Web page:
The video crew appeared and soon we got to the station, for a solid meal of left over pasta and a plate towered with delicoious Kudu schnitzel (which was duly replaced when we scoffed it away). It was great to be having an early lunch at a spot we could have been sleeping at, it seems like a kilometer in the malutis is worth two in the Karoo. We'd been warned that the terrain coming up was quite rough, so got going west where we could see a sheer mountain and no sign of a path. The climb up was on a very rocky jeep track. I really enjoy these sections, where its a challenge to keep the bike upright and you end up spinning a low gear and concentrate on the line ahead. Of course its not much faster than walking, but that's not the point.

Once over the top we bid farewell to the TV crew (did I mention I had now joined the upper class with a Toyota Hilux bakkie intercepting our movements?!) and wound through yet another isolated valley. We were looking for another old farmhouse from more prosperous times that had been left derelict probably due to the hardships of ekeing out a living in a remote valley. Funny how city people even the balance by escaping to these places. I overshot the mark to the entrance of the Struishoek descent to scout out the other route indicated on the map. Either way it was dead straight down on a really rough hiking trail. The route had been well marked with white limewash, but it was painful walking down the steep rocky path. Most likely my worst 4km of the whole trail. To add insult to injury I picked up a nosebleed halfway down somehow. There's bar talk of building a downhill route here, lets hope it remains a dream, as I don't think Gregg Minnaar would touch that gradient without a 6 inch travel bike and a full face helmet.there's a kinda path there - struishoek descent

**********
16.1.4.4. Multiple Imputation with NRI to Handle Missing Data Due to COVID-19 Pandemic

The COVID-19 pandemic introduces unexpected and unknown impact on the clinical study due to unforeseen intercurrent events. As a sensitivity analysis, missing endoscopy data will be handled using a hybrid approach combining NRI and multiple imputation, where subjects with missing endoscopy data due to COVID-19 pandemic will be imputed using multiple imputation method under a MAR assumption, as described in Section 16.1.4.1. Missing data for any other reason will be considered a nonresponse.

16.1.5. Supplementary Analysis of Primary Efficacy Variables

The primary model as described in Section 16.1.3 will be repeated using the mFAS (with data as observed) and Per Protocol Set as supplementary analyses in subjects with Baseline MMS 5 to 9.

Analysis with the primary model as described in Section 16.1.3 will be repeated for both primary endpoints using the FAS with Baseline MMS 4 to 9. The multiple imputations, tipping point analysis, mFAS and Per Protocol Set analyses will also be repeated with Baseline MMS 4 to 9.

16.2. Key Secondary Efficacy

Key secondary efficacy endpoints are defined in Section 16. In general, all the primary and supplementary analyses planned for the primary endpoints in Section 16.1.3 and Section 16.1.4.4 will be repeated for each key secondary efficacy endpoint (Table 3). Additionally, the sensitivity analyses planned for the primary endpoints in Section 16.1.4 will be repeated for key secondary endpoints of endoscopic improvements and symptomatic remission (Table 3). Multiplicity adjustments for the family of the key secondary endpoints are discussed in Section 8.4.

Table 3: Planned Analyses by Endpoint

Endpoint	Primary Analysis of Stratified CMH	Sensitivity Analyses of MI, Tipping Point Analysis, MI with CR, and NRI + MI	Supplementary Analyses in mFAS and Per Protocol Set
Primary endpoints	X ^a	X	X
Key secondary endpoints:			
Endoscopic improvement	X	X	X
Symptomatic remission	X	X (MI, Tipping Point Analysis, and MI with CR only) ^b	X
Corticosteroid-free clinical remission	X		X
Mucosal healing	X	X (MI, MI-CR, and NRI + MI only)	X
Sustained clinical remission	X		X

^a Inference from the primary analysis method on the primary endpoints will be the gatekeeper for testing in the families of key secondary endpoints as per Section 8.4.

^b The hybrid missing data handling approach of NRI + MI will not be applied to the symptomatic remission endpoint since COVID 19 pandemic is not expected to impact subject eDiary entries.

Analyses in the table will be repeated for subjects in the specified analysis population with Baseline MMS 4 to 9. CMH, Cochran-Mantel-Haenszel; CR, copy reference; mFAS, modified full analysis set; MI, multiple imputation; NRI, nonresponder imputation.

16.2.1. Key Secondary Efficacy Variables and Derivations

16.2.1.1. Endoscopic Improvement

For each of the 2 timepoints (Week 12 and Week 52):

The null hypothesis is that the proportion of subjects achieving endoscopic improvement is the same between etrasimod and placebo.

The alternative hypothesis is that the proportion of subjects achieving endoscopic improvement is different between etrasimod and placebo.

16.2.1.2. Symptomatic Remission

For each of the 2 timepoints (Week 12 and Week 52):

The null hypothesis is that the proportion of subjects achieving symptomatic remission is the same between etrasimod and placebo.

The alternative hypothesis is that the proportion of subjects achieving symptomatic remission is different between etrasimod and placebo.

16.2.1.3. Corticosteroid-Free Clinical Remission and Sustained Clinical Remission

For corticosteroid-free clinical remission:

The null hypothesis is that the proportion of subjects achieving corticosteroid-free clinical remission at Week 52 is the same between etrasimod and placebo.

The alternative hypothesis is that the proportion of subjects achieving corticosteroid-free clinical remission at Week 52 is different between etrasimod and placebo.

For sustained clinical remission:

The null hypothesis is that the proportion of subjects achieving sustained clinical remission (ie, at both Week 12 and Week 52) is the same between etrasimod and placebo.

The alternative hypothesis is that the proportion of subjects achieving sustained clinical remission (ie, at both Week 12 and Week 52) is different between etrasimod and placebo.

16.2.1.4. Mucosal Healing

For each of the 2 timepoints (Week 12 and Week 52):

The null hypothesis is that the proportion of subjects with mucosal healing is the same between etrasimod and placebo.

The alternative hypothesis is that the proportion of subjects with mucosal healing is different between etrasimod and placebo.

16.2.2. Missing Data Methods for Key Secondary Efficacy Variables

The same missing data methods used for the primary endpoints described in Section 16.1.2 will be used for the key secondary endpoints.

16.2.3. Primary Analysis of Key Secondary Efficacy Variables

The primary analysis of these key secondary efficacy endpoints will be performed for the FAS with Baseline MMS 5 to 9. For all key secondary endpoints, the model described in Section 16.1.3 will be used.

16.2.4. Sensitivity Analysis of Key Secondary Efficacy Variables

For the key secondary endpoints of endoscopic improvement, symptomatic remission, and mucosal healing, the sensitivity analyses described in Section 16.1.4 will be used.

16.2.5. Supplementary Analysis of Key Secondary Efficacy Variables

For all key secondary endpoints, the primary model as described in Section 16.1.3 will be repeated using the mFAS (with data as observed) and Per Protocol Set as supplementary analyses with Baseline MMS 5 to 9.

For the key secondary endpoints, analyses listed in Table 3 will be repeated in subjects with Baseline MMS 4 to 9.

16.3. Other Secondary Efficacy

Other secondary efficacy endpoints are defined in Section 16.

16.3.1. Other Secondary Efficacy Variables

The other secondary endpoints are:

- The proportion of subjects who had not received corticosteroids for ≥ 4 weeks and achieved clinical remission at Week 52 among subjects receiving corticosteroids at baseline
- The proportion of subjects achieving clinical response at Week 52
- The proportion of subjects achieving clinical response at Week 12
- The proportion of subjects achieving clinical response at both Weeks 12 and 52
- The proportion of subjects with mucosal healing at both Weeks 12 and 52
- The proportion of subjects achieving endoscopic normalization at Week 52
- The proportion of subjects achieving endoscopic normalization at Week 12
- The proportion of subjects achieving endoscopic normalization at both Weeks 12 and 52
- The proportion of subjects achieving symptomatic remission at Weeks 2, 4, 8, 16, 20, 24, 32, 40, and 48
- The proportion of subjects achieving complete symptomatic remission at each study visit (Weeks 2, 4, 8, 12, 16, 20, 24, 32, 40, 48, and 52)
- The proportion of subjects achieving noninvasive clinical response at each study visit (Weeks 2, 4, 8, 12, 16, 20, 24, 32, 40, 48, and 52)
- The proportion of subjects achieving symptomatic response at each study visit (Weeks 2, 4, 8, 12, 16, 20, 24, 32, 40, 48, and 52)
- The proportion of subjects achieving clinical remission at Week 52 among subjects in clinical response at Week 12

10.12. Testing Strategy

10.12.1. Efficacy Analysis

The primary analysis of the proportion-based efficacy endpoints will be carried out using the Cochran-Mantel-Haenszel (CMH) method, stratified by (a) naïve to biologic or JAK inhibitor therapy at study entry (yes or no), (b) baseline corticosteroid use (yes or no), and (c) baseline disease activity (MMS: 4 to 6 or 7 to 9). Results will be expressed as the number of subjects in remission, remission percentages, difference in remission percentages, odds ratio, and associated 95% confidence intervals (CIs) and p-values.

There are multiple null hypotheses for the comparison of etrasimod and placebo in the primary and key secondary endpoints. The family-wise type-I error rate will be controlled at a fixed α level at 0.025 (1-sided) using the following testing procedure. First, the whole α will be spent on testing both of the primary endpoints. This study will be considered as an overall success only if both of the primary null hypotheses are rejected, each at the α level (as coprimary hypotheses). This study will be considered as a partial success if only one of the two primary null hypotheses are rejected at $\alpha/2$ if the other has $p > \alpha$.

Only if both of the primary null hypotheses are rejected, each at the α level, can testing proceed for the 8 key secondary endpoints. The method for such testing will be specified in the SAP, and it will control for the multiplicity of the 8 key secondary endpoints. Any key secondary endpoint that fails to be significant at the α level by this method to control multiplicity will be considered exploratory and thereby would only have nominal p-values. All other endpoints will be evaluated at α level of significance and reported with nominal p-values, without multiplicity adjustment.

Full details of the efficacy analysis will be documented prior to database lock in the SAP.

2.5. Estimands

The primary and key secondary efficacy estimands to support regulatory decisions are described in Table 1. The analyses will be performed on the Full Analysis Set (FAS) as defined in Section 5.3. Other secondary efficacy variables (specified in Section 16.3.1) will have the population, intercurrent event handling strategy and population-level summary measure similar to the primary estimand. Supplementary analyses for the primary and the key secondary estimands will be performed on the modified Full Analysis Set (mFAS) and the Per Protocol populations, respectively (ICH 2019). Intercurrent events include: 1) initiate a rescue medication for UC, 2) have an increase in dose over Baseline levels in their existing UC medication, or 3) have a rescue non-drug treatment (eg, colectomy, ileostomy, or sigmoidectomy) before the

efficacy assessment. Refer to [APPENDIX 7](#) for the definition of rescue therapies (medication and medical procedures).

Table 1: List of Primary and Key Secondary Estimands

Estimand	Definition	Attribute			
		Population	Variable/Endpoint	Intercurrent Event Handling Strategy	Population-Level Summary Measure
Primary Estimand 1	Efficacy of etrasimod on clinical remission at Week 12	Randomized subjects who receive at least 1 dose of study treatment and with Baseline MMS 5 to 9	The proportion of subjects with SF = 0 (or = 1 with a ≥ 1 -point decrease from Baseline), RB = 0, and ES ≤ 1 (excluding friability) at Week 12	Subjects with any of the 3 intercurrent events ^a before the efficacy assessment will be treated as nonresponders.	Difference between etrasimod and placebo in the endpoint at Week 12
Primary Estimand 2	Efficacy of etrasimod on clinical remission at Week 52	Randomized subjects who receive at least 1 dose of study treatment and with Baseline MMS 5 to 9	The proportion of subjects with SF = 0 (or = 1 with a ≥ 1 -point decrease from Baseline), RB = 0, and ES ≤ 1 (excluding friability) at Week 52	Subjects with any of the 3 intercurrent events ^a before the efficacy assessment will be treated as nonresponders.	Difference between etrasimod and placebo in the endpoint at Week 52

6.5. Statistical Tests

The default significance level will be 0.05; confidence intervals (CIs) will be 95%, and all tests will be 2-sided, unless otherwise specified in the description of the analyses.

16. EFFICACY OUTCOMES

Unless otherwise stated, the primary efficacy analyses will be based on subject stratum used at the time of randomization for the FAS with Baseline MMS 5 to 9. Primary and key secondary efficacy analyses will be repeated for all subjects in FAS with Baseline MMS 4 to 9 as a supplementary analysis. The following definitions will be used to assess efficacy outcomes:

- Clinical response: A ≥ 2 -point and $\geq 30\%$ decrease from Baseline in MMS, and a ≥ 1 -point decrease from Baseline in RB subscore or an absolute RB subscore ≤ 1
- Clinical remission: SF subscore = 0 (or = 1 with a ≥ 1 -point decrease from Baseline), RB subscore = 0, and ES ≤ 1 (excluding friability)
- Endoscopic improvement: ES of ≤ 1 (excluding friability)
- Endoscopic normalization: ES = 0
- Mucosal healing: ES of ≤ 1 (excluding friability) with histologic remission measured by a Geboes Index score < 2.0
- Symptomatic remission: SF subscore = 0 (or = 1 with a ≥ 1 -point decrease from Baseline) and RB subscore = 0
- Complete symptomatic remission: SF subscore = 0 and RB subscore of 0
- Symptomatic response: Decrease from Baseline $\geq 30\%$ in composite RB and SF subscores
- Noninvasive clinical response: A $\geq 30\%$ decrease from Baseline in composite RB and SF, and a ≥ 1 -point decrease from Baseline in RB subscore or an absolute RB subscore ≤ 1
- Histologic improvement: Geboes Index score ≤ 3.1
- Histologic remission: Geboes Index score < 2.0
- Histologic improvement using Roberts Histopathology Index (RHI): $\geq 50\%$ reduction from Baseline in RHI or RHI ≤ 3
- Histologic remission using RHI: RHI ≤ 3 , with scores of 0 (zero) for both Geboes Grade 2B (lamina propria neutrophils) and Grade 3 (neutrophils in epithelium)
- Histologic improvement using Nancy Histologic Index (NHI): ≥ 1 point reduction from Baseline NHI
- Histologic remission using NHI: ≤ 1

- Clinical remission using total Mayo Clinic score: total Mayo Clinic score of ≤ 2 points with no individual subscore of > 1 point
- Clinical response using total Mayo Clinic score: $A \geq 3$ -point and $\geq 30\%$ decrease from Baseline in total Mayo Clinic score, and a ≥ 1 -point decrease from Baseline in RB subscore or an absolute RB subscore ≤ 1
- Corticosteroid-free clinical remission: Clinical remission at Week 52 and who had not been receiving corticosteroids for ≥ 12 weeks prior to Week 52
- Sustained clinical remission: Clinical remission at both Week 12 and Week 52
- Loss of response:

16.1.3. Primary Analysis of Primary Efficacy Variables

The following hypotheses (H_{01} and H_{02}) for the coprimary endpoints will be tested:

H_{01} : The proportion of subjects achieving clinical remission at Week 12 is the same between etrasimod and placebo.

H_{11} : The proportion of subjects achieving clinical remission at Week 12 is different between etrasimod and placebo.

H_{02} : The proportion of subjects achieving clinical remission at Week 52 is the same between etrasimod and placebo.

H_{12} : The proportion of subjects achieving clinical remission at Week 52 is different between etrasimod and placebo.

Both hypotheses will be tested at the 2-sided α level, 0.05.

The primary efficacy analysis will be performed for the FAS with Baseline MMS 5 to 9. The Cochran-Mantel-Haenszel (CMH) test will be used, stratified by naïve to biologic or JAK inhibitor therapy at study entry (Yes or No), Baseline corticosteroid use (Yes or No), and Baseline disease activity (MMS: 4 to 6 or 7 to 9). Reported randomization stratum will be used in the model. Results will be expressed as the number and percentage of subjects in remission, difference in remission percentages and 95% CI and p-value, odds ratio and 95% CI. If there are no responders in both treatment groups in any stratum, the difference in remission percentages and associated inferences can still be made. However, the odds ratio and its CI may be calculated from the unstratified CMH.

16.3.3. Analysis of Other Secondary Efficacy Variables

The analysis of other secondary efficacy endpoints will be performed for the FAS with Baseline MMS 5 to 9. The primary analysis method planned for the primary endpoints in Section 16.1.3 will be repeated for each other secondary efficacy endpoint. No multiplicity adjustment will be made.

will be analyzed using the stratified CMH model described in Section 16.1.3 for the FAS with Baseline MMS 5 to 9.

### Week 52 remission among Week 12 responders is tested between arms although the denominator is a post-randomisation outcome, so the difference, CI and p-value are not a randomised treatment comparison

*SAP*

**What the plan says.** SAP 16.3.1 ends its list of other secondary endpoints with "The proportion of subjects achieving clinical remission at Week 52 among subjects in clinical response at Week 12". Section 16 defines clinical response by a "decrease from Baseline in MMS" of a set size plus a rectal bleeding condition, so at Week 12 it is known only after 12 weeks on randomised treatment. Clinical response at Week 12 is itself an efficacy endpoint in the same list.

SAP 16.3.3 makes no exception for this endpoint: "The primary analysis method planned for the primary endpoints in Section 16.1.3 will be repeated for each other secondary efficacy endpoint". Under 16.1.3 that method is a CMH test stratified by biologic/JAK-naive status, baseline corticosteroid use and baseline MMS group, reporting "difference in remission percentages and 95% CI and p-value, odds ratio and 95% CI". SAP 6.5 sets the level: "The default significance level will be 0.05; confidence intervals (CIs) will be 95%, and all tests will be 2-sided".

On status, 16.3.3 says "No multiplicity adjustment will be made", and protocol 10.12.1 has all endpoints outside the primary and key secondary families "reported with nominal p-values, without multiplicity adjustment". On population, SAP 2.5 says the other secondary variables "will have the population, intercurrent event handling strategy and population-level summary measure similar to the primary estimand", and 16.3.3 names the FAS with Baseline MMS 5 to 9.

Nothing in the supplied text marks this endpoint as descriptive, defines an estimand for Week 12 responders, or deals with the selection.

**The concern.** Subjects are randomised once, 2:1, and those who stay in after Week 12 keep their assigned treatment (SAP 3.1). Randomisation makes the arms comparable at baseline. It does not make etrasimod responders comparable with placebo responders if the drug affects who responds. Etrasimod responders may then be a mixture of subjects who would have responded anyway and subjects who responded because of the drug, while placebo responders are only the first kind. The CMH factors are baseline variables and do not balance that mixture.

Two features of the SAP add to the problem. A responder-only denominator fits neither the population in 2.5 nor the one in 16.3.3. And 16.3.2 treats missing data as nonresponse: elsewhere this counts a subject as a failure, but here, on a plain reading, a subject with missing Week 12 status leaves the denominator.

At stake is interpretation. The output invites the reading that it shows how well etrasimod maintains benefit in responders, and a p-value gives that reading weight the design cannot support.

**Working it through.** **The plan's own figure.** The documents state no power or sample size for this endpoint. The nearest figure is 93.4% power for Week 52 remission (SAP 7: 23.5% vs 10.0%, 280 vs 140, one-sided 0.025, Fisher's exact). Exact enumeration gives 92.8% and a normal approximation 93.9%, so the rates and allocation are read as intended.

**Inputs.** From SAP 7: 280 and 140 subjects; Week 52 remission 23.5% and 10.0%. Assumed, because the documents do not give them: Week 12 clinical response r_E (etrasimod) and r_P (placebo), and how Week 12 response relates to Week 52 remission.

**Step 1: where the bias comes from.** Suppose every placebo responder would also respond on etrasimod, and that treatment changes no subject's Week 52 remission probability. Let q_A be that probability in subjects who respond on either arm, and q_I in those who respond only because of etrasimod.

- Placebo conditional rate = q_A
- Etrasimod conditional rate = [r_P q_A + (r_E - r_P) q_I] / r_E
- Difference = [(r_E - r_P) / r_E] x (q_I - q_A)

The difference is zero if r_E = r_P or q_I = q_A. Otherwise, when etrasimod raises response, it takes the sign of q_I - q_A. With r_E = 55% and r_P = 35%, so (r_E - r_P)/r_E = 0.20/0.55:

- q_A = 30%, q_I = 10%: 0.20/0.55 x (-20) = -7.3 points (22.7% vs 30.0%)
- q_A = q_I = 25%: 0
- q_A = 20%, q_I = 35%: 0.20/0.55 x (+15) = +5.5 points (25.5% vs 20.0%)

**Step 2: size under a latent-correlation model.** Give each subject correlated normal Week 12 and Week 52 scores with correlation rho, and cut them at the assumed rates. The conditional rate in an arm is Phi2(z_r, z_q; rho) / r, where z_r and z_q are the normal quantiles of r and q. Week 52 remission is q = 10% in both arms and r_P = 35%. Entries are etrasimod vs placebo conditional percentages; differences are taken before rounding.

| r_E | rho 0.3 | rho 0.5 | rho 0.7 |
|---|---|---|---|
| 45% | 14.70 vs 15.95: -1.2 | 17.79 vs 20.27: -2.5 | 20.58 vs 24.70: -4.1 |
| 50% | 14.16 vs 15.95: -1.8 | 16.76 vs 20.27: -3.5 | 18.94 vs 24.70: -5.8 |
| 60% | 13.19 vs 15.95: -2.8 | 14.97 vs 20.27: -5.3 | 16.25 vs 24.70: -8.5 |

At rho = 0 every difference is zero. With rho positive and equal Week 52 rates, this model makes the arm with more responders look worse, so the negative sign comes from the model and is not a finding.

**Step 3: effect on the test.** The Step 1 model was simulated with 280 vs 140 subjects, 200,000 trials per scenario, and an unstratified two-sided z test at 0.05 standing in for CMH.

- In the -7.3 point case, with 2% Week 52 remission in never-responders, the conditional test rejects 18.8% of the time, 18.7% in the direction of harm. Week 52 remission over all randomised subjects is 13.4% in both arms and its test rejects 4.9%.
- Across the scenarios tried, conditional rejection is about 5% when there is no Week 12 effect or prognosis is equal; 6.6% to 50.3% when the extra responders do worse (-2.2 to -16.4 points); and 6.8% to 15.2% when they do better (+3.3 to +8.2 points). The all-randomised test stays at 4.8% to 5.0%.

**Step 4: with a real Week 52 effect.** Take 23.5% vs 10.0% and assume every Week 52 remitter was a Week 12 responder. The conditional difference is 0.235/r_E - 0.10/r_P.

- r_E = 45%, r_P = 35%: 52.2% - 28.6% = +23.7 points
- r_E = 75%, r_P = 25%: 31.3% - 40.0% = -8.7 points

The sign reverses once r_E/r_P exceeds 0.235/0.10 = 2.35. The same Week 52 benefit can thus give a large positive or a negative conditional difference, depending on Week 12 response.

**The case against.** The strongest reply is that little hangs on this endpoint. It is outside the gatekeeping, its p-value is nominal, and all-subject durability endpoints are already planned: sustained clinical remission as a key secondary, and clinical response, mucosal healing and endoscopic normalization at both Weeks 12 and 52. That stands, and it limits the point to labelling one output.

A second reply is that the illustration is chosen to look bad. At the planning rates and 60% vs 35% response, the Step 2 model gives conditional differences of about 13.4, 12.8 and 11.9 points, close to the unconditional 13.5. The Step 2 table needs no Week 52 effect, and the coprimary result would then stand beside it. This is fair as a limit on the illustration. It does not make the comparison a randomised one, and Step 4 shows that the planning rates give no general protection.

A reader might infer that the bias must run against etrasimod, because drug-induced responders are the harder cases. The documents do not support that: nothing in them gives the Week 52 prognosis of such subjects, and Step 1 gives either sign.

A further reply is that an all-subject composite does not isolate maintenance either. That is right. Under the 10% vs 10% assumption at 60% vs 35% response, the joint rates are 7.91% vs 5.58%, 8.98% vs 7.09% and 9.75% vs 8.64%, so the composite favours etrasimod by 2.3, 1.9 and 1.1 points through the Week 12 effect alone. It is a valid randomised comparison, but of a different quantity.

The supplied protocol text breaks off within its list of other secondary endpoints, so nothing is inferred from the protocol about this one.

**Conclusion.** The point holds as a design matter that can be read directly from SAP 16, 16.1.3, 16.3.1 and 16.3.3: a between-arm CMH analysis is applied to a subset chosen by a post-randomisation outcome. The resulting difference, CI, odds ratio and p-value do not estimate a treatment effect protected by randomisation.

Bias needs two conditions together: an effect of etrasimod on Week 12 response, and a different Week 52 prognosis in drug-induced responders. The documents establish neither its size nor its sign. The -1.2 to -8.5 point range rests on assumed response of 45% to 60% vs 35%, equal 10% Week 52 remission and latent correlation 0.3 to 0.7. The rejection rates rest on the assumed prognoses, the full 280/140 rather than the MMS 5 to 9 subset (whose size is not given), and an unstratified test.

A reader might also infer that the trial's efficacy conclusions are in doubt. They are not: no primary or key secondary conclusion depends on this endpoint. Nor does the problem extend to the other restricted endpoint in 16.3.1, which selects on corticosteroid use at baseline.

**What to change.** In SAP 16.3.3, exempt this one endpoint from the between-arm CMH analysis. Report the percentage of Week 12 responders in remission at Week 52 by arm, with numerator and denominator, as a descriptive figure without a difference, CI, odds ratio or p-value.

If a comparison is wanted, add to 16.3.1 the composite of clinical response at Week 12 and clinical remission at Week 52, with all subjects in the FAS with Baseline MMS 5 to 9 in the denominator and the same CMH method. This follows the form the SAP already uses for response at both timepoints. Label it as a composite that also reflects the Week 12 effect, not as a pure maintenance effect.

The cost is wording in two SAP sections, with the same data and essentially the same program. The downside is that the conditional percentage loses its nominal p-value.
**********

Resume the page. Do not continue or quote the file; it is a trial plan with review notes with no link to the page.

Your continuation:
into the sunset

Sirk had bolted for home at the bottom (a familiar pattern, it seemed) and the three of us got into a rhythm of sorts on the decent road to Pearston. That road became tar, which is a godsend when it arrives in small portions. Pearston was my favourite dorpie right now, as the post office there had received my parcel and the farmer had picked it up earlier in the day (I hoped). We didn't actually even go into town, turning off just before it. For such a small settlement they definitely had a cellphone mast to be proud of and Andrew took full advantage to try do a bit of business on his handsfree kit!
bloody hell, not bad photo whilst riding(on tar)
I was losing pressure in my tyre somehow (slimed tubes??) and had to stop to change it with about 15km from the stop. I was quite glad that the boys waited for me, as it meant they weren't pushing all the way to Toekomst and I'd kinda joined the team (for now at least). The nav in the dark was a bit worrying as the distances between turnoffs were huge and markings not really making sense but when we saw a sign with an Eland and the rusty sign with Vandeventerskraal on it there was a collective cry of relief.

The farmhouse was once again a surplus building from a consolidated farm that was rented out to hunting parties and silly tourists like us. We had caught up with the farmers, but the other half of the group were only 50km up the road. The farmer had left us a meal, beer, koeksisters (which rapidly disappeared) and a package for me. I felt like a four year old at christmas as I opened up to reveal a new tyre, sealant, chain and shifter. I got settled on the fluffy carpet next to the fire and got my bike back to 100% working order. It had been a long day starting and finishing in darkness, and tomorrow would be more of the same so a tired body drifted straight to bed.

Rietfontein to Vandeventerskraal via Grootvlakte- ~2120m of climbing
~145km, 13 hours door to door